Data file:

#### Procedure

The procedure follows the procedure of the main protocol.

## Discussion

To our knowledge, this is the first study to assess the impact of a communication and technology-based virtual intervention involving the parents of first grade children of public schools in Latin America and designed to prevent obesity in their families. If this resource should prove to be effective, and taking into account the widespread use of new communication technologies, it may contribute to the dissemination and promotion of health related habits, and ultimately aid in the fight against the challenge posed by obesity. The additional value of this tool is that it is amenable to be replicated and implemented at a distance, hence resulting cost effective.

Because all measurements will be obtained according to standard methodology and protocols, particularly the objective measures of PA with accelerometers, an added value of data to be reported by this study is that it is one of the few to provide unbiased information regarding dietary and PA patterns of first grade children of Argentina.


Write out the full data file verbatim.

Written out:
#### Procedure

The procedure follows the procedure of the main protocol.

## Discussion

To our knowledge, this is the first study to assess the impact of a communication and technology-based virtual intervention involving the parents of first grade children of public schools in Latin America and designed to prevent obesity in their families. If this resource should prove to be effective, and taking into account the widespread use of new communication technologies, it may contribute to the dissemination and promotion of health related habits, and ultimately aid in the fight against the challenge posed by obesity. The additional value of this tool is that it is amenable to be replicated and implemented at a distance, hence resulting cost effective.

Because all measurements will be obtained according to standard methodology and protocols, particularly the objective measures of PA with accelerometers, an added value of data to be reported by this study is that it is one of the few to provide unbiased information regarding dietary and PA patterns of first grade children of Argentina.